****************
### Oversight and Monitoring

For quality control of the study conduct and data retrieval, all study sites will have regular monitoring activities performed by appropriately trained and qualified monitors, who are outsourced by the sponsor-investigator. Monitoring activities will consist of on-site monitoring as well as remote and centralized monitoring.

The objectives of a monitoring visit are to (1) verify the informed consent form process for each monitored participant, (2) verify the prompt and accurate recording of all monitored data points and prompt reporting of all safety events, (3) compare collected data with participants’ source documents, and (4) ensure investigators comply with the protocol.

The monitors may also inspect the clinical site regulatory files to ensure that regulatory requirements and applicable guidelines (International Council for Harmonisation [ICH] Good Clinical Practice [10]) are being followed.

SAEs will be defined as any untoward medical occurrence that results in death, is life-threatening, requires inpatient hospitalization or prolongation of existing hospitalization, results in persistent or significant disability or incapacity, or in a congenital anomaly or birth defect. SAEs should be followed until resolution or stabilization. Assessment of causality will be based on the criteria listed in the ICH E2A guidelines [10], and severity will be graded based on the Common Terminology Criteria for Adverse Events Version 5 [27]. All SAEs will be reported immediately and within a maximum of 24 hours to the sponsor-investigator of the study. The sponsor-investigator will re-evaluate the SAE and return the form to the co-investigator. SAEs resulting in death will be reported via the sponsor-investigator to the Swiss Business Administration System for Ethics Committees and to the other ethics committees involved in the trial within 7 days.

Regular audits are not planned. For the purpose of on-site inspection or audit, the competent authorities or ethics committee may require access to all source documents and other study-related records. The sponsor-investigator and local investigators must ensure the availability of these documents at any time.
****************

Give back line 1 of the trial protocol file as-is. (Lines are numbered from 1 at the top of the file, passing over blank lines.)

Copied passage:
### Oversight and Monitoring